The post-credit scene of ‘Wonder Woman 1984’, explained

Asteria who?
Photo: Clay Enos / Warner Bros.

In the 1970s, the most captivating superhero theme song contained lyrics about someone wearing “satin pantyhose” and “fighting for their rights”. Strangely, neither Lynda Carter’s Gal Gadot’s retro-Amazon Warrior or incumbent Diana Prince has always made satin pantyhose a regular part of their outfits. However, if we are not mistaken, it is quite possible that Kristen Wigg’s villain Cheetah was waving leggings Close for that description in Wonder Woman 1984, a film in such a hurry to finish that it only goes through the title of the hashtag –WW84. Anyway, and regardless of who actually wore satin pantyhose (tragically no one?), There’s a good chance that at the end of WW84, at least a small percentage of people will be singing that old “satin pants” theme song to themselves again. And this is because the post-credit scene for WW84 it’s a giant shock of nostalgia from the 1970s.

Spoilers ahead for WW84.

Technically during a scene in the middle of the credits, after the story of WW84 apparently finished, we are introduced to a mysterious black-haired woman who saves a bunch of innocent people from a disaster apparently caused by the fall of a pole. At first we must think that this is Gal Gadot’s Wonder Woman, but soon the figure turns to the camera and tells everyone the opposite: her name is Asteria and “she has been doing this for a long time”. If you have basic knowledge of pop culture, you will recognize the actress behind Asteria. Surprise, it is the “original” Wonder Woman, actress Lynda Carter! The ironic joke here is simple: Wonder Woman OG has now been cast as the Asteria Warrior Amazon, which Diana told us at the beginning of the film, was the person who originally wore the golden suit of the resurrected pseudo-angel armor in WW84.

As a comic book character, Asteria is not exactly a classic deep cut. Regarding the history of DC comics, “Asteria” is a very new idea, at least in connection with the backstory that WW84 use to describe it. In the film, Diana tells Steve Trevor (Chris Pine) that Asteria sacrificed herself to save the rest of the Amazons from the terrible world of men. This mainly checks with a 2018/2019 reference to Asteria do Justice League comic series, specifically Justice League (Volume 4) # 11, in which Wonder Woman tells Aquaman something quite similar about the legend of Asteria.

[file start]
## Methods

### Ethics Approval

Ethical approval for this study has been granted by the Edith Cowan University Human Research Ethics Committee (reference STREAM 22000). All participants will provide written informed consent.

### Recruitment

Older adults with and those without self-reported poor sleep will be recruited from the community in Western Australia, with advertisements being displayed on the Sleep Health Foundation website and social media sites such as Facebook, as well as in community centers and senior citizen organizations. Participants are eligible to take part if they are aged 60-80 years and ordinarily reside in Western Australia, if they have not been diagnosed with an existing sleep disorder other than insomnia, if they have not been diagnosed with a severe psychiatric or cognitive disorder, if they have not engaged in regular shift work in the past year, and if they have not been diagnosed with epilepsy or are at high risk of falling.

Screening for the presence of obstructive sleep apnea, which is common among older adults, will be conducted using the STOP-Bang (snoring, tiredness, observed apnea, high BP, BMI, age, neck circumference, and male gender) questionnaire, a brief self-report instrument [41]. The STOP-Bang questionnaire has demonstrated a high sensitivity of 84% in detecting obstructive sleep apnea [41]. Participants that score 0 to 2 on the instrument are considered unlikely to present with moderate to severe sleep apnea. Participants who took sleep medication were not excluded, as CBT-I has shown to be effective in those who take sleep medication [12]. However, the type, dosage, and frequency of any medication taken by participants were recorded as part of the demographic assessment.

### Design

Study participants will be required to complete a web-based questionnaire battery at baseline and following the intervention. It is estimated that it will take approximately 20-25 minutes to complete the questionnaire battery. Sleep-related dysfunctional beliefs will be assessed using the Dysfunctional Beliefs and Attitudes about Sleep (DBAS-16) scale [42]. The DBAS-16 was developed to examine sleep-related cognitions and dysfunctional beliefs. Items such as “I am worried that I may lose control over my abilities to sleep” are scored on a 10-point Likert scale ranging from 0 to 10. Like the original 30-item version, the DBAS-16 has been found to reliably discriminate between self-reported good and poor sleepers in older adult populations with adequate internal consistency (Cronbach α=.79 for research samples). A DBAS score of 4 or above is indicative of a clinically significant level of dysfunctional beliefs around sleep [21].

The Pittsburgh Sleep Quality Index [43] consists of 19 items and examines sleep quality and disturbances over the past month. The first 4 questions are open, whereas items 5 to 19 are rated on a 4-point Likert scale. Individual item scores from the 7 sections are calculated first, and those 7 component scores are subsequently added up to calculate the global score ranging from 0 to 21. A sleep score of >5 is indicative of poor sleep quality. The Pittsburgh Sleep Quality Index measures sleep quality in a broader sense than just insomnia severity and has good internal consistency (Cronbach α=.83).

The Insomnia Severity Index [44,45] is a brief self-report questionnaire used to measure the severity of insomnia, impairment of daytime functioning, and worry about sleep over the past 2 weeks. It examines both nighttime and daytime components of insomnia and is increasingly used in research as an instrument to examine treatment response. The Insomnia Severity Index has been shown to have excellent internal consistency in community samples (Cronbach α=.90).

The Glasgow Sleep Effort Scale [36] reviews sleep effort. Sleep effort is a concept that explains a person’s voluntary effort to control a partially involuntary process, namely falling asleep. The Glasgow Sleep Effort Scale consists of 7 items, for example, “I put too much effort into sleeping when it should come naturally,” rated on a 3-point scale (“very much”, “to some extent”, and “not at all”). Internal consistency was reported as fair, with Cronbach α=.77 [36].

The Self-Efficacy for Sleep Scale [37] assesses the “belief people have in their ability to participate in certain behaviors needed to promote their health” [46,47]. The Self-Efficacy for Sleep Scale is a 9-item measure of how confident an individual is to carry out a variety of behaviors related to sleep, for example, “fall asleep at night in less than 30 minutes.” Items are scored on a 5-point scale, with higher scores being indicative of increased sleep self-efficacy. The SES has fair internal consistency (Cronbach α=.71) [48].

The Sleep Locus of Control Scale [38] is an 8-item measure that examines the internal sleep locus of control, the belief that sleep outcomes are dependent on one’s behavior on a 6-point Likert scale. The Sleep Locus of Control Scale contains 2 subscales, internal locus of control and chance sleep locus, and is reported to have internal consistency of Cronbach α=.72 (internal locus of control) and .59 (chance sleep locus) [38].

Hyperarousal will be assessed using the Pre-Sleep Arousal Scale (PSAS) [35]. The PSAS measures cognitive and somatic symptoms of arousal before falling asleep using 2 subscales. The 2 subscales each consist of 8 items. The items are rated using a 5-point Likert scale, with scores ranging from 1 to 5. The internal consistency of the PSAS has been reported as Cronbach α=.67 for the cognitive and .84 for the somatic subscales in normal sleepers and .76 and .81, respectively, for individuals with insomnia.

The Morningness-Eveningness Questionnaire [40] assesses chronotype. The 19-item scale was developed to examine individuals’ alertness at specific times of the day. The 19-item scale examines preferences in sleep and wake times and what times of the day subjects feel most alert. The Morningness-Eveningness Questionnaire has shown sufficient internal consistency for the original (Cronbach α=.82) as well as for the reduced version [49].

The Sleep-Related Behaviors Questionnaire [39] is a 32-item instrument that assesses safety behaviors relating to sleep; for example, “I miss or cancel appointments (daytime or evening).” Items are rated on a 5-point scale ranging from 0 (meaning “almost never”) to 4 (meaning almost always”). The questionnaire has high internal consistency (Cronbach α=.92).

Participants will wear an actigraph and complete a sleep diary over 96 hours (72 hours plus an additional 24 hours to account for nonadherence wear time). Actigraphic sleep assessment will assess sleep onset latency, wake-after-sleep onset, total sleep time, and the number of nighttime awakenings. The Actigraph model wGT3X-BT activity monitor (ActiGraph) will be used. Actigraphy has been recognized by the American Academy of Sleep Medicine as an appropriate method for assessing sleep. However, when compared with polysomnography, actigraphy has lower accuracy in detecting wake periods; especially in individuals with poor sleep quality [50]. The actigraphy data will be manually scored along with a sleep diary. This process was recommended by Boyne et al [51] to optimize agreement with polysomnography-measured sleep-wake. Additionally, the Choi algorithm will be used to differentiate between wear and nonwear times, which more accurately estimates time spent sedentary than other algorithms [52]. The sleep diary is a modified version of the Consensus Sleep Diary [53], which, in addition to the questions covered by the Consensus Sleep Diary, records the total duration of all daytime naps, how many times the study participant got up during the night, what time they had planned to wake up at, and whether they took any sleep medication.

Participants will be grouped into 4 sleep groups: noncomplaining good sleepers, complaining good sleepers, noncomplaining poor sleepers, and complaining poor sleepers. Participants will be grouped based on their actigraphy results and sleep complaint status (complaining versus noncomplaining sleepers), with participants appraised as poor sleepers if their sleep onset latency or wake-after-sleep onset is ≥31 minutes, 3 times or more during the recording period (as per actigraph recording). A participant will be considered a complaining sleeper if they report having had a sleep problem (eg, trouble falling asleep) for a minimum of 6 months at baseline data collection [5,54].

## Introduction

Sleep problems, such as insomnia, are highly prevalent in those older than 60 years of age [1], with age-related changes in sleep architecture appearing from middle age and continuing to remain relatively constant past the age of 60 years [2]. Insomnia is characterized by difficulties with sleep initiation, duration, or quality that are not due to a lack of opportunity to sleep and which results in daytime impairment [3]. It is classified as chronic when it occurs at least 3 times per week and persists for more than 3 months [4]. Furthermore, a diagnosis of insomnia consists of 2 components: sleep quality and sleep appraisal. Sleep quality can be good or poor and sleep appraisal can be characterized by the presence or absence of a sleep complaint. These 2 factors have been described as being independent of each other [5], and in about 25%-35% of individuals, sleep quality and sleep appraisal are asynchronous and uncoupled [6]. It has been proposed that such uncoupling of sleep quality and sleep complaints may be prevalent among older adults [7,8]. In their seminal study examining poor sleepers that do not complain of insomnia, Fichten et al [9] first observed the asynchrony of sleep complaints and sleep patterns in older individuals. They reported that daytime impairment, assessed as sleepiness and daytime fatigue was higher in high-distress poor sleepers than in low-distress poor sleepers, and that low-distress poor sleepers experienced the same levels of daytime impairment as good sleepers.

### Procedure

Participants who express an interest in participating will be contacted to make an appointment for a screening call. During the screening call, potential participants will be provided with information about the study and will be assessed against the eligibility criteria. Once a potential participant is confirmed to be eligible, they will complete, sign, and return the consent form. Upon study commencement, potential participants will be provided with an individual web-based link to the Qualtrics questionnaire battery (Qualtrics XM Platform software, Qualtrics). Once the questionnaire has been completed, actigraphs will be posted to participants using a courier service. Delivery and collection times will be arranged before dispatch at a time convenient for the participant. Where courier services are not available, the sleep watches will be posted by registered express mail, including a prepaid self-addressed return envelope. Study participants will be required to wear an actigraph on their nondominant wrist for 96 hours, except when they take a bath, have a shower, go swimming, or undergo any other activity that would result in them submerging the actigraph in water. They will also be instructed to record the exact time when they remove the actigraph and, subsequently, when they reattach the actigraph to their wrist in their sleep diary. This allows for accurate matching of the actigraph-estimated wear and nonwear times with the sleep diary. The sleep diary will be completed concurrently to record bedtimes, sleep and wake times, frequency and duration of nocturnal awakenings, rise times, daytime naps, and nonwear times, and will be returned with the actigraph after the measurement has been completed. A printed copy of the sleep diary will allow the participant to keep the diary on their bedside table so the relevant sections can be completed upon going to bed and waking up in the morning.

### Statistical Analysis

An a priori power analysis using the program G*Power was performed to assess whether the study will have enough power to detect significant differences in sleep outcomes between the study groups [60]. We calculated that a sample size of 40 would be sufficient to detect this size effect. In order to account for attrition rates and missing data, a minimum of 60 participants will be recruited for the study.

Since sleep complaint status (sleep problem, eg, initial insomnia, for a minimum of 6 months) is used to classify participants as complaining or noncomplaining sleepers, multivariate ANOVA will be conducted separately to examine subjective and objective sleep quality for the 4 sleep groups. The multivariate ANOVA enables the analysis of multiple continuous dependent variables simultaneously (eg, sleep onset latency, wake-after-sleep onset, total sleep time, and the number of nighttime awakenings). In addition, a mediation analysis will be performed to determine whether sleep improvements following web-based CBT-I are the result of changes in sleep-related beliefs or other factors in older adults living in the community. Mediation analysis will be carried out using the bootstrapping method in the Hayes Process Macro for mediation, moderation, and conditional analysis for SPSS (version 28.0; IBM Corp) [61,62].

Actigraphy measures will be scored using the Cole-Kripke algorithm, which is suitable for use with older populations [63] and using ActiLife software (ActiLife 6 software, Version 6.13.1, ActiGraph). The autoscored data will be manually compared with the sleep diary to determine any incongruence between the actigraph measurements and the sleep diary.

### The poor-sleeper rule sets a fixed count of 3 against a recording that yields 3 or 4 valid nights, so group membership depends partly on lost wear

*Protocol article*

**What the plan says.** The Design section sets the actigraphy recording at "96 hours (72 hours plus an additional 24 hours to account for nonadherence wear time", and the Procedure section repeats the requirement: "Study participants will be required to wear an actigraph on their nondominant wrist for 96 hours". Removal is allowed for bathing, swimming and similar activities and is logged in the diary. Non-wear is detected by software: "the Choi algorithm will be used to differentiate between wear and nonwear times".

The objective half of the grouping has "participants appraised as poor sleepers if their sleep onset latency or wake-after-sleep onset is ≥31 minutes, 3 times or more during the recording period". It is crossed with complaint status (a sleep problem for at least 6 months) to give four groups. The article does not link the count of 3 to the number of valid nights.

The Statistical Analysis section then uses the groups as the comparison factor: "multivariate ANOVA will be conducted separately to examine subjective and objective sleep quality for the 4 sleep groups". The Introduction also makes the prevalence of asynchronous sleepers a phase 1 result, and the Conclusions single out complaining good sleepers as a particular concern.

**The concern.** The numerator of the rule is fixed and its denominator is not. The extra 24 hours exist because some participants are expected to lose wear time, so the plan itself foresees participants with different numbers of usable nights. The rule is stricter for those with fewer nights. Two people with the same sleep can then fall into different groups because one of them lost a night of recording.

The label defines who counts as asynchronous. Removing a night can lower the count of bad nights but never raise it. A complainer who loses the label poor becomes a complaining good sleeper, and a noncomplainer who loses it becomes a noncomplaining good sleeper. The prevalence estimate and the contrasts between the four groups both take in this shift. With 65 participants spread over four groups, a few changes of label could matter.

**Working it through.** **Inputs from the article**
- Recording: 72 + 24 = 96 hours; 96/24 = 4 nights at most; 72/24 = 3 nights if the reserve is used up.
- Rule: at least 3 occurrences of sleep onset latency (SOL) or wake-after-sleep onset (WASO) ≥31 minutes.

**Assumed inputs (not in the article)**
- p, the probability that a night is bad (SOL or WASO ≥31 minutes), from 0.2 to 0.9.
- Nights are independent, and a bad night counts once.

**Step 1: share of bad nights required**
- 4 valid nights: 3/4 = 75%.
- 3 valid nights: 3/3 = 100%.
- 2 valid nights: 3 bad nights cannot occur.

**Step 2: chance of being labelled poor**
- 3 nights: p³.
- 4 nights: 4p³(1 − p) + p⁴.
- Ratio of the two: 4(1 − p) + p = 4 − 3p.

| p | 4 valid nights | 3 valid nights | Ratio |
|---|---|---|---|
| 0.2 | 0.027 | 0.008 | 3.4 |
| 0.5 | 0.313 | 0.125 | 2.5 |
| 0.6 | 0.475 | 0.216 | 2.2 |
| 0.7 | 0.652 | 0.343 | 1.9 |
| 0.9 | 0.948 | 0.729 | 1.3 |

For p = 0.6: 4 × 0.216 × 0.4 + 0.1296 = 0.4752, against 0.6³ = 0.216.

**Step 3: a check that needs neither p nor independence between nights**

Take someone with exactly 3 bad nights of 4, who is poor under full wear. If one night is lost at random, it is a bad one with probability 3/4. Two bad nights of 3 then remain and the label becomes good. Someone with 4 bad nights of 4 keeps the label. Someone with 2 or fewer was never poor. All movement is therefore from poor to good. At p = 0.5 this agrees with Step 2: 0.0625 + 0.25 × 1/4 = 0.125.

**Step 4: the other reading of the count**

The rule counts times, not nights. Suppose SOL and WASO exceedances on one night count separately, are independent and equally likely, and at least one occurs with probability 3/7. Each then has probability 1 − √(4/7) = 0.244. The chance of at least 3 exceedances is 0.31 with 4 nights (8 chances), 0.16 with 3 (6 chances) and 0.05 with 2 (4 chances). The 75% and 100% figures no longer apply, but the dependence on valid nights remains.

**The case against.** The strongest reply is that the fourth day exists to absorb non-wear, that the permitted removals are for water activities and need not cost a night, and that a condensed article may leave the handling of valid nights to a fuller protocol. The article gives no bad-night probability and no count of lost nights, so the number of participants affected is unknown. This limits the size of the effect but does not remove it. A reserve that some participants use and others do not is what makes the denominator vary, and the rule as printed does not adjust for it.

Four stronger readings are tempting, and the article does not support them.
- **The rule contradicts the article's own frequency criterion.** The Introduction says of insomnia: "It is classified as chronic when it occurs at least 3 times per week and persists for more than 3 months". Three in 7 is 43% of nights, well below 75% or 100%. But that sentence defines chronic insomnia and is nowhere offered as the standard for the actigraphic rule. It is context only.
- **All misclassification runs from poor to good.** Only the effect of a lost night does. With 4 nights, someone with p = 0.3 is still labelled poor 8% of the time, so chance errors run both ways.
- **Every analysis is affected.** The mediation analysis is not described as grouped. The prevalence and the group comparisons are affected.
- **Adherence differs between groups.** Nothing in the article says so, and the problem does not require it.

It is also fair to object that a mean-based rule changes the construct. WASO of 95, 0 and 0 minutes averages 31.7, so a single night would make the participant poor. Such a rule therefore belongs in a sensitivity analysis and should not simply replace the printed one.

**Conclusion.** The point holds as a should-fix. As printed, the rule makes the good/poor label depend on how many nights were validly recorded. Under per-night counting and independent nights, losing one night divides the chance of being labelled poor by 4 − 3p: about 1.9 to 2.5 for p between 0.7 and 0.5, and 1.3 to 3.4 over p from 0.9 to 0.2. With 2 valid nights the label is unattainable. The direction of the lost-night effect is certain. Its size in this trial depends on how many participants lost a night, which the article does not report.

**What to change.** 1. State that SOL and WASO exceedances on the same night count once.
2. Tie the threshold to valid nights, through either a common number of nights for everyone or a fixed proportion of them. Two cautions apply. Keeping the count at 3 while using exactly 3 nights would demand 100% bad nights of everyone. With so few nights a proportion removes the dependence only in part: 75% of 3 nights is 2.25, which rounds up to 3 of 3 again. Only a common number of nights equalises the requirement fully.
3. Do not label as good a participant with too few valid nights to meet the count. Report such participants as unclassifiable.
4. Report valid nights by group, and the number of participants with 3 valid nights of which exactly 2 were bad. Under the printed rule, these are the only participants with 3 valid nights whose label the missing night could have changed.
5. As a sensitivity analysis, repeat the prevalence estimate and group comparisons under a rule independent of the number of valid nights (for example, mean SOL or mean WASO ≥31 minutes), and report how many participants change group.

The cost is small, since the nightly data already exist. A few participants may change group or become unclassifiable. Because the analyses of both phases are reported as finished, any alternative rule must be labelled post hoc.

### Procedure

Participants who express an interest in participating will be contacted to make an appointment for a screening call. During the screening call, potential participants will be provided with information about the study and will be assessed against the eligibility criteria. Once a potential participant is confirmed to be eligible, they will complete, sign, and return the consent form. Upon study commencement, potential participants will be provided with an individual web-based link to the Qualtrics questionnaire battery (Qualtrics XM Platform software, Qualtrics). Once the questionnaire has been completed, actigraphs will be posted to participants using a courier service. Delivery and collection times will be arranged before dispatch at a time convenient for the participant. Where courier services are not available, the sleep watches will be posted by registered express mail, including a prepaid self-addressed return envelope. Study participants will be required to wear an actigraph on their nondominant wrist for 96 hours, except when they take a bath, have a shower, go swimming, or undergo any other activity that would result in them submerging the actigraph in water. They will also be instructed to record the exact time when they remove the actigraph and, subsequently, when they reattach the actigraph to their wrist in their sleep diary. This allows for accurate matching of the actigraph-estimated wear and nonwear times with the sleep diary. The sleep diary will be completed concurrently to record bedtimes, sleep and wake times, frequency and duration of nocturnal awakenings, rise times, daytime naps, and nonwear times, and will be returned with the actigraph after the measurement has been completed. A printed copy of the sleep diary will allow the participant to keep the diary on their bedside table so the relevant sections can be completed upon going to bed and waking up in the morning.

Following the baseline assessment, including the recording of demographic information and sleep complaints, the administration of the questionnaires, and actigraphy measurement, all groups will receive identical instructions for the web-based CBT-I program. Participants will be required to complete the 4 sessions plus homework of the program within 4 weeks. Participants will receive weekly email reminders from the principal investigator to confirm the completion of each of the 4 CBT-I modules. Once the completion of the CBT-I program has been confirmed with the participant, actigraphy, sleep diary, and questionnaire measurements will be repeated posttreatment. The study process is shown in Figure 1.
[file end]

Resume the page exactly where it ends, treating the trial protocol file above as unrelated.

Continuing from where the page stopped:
That said, Asteria’s continuity from these contemporary comic strips is not exactly one by one with what we see in WW84. And that’s because looks like, when launching Lynda Carter, the movie is playing with the idea that this Asteria is half, half, another Wonder Woman.

In 1998, in a DC one-shot comic called The Best of Elseworld: Supergirl & Batgirl Vol 1.readers briefly met another Asteria, a person who appeared to be the analogue of Wonder Woman from a parallel Earth. In this dimension, Supergirl and Batgirl maintain essentially the same positions that Superman and Batman occupy in “our” world, but instead of Diana Prince, that world (Earth-1098) had Asteria. That means Lynda Carter will face Gal Gadot in the future Wonder Woman sequel and ask her what the hell happened to your nifty armor? Alternatively, Lynda Carter’s Asteria could tell Gal Gadot that she is a different Asteria of a parallel universe? Or, even more absurd, she is really an alien in disguise and a CW refugee Arrowverse Television programs?

If you feel taken aback by the latter, the problem is this: this is not the first time that Lynda Carter has been involved with DC live action comics. In addition to having a special participation Smallville in 2007, she also very recently starred as the President of the United States, Olivia Marsdin, in CW’s Supergirl. But in this series, his character was revealed as a shape-shifting alien named Durlan. If you think that the CW superhero programs do not run on the same continuity as the DCEU films, you are right. However, Ezra Miller’s Flash (from Justice League) crossed over and met Grant Gustin’s Flash in the CW’s big crossover maneuver, “Crisis on Infinite Earths”. If that can happen, is it an exaggeration to believe that Lynda Carter would do the same?

Any of these things will end up importing into a Wonder Woman sequel? Short answer: Probably not. Bringing Lynda Carter into a cameo was probably just a smart way to make all fans of the older generation feel happy and also to remind subscribers that, yes, the 1970s Wonder Woman, complete with that crazy theme song, is now being broadcast on HBO Max.